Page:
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© 2020

Motherhood, Social Policies and Women's Activism in Latin America

  • Alejandra Ramm
  • Jasmine Gideon
Book

Part of the Studies of the Americas book series (STAM)

Table of contents

About this book

Introduction

This book is a critical resource for understanding the relationship between gender, social policy and women’s activism in Latin America, with specific reference to Chile. Latin America’s mother-centered kinship system makes it an ideal field in which to study motherhood and maternalism—the ways in which motherhood becomes a public policy issue. As maternalism embraces and enhances gender differences, it has been criticized for deepening gender inequalities. Yet invoking motherhood continues to offer an effective strategy for advancing women’s living conditions and rights, and for women themselves to be present in the public sphere. In analyzing these important relationships, the contributors to this volume discuss maternal health, sexual and reproductive rights, labor programs, paid employment, women miners’ unionization, housing policies, environmental suffering, and LGBTQ intimate partner violence.

Alejandra Ramm is Associate Professor of Sociology at the Universidad de Valparaíso and Associate Researcher at the Social Sciences Research Institute (ICSO) at the Universidad Diego Portales (UDP), Chile. 

Jasmine Gideon is Senior Lecturer in Development Studies at Birkbeck, University of London, UK. 

Keywords

motherhood maternalism feminism sexual and reproductive rights women activism women labor programs and unionization maternal health paid employment women miners and unionization housing policies environmental suffering LGBTQ intimate partner violence Latin America Chile kinship system

Editors and affiliations

  • Alejandra Ramm
    • 1
  • Jasmine Gideon
    • 2
  1. 1.Department of SociologyUniversity of ValparaísoValparaísoChile
  2. 2.Department of GeographyBirkbeck, University of LondonLondonUK

About the editors

Alejandra Ramm is Associate Professor of Sociology at the Universidad de Valparaíso and Associate Researcher at the Social Sciences Research Institute (ICSO) at the Universidad Diego Portales (UDP), Chile. 

Jasmine Gideon is Senior Lecturer in Development Studies at Birkbeck, University of London, UK.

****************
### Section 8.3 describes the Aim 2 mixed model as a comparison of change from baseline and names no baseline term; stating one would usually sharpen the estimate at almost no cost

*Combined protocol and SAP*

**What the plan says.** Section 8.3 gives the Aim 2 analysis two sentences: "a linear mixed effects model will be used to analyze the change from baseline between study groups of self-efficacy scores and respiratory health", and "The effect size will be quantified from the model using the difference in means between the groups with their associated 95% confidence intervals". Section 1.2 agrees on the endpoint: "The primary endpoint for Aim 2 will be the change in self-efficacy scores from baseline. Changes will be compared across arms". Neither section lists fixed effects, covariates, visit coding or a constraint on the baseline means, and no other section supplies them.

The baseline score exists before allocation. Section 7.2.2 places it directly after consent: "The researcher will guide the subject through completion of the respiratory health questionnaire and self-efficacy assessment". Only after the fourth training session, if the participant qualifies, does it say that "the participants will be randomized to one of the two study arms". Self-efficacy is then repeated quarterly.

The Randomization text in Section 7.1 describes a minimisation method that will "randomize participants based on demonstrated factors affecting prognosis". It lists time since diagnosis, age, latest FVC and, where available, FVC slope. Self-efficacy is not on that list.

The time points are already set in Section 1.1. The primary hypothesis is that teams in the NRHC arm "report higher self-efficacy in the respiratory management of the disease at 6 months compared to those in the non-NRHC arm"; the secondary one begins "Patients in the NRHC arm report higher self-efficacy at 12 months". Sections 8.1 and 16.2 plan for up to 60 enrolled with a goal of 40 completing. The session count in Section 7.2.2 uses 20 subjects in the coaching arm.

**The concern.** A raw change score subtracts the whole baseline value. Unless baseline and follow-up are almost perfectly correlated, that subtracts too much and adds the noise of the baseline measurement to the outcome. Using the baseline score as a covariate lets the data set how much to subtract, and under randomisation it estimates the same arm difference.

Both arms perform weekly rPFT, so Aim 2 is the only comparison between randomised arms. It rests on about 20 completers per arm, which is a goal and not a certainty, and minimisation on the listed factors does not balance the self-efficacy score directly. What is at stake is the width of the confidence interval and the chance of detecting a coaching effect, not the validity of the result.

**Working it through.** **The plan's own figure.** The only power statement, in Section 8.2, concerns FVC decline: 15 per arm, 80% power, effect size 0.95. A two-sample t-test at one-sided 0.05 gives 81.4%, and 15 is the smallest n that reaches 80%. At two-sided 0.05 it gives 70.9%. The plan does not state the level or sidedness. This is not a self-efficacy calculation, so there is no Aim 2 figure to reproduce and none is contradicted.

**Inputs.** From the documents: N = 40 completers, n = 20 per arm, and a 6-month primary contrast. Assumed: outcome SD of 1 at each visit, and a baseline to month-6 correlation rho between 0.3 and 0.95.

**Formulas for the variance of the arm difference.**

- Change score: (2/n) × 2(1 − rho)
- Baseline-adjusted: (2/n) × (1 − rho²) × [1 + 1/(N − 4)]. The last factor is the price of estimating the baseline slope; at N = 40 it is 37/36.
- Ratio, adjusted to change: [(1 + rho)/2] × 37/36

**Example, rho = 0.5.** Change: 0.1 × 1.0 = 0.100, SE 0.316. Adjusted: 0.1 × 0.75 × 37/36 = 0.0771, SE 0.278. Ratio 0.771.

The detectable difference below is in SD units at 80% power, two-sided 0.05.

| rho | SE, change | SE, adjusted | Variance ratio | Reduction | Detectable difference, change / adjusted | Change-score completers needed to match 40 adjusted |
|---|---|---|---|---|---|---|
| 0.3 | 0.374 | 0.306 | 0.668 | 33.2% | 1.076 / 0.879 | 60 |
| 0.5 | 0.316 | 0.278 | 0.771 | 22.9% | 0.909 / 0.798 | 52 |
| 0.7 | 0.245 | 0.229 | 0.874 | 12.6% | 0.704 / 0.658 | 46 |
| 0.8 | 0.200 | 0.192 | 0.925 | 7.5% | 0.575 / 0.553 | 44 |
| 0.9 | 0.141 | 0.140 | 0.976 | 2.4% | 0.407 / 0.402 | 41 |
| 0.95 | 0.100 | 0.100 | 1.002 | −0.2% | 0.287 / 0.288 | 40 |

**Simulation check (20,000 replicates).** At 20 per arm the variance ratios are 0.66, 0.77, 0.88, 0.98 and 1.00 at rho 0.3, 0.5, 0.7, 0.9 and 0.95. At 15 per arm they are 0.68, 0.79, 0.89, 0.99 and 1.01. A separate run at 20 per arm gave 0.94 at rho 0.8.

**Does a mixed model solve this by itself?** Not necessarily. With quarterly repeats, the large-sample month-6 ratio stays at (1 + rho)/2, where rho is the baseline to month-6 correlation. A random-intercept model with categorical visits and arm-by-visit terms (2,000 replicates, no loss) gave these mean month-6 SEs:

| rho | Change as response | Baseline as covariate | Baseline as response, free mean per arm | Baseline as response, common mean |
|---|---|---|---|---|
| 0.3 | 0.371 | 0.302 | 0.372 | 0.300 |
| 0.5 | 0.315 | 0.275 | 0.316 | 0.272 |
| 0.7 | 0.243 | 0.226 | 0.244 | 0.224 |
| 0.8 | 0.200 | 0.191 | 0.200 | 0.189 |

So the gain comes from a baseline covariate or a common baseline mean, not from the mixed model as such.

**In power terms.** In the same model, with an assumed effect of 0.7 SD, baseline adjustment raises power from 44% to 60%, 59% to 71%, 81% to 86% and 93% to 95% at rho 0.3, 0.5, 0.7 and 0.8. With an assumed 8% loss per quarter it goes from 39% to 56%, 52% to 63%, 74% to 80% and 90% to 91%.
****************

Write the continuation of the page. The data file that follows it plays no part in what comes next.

Bibliographic information

Reviews

“This detailed and empirically rich volume brings together contributions that look at maternalism from a variety of angles, underlining the force with which it has shaped social identities, public policies and collective action in Chile. It is a testimony to the pervasiveness, but also to the malleability and ambiguity of maternalist idea(l)s, their historical and sectoral situatedness, their strategic uses and abuses in struggles over gender equality and women’s rights. The conclusion is clear: whether we like it or not, maternalism continues to be a concept and force that feminist research and practice will have to grapple with. As such, the book will be welcomed by both academics and activists in Chile and beyond.” (Silke Staab, UN Women, author of Gender and the Politics of Gradual Change: Social Policy Reform and Innovation in Chile (Palgrave Macmillan 2017))“This theoretically rich collection masterfully analyzes the complex and contested intersection of maternalism, state power, and women’s activism. Through an intensive focus on Chile, the authors explore the historical importance and continuing salience of maternalism in shaping how citizens make demands on the state and the policies and laws produced in response. Grappling with the fraught politics of maternalism, the authors provide new insights into how essentialized understandings of motherhood help reproduce the raced, classed, sexed, and gendered divisions of power in society.” (Gwynn Thomas, Associate Professor and Chair, Department of Global Gender and Sexuality Studies, University at Buffalo, SUNY, USA)

“Embraced or contested, maternalism is embedded in Latin America´s policy and politics. Focusing on the emblematic case of Chile, the editors of this volume bring together a diverse set of conceptual and empirical analyses capable of catapulting forward research and policy agendas addressing the numerous facets of maternalism. For scholars interested in learning about the changes and continuities of the topic across sectors and historical periods, this volume is a must read.” (Juliana Martínez Franzoni, Instituto de Investigaciones Sociales, Centro de Investigaciones y Estudios Políticos, Universidad de Costa Rica, Costa Rica)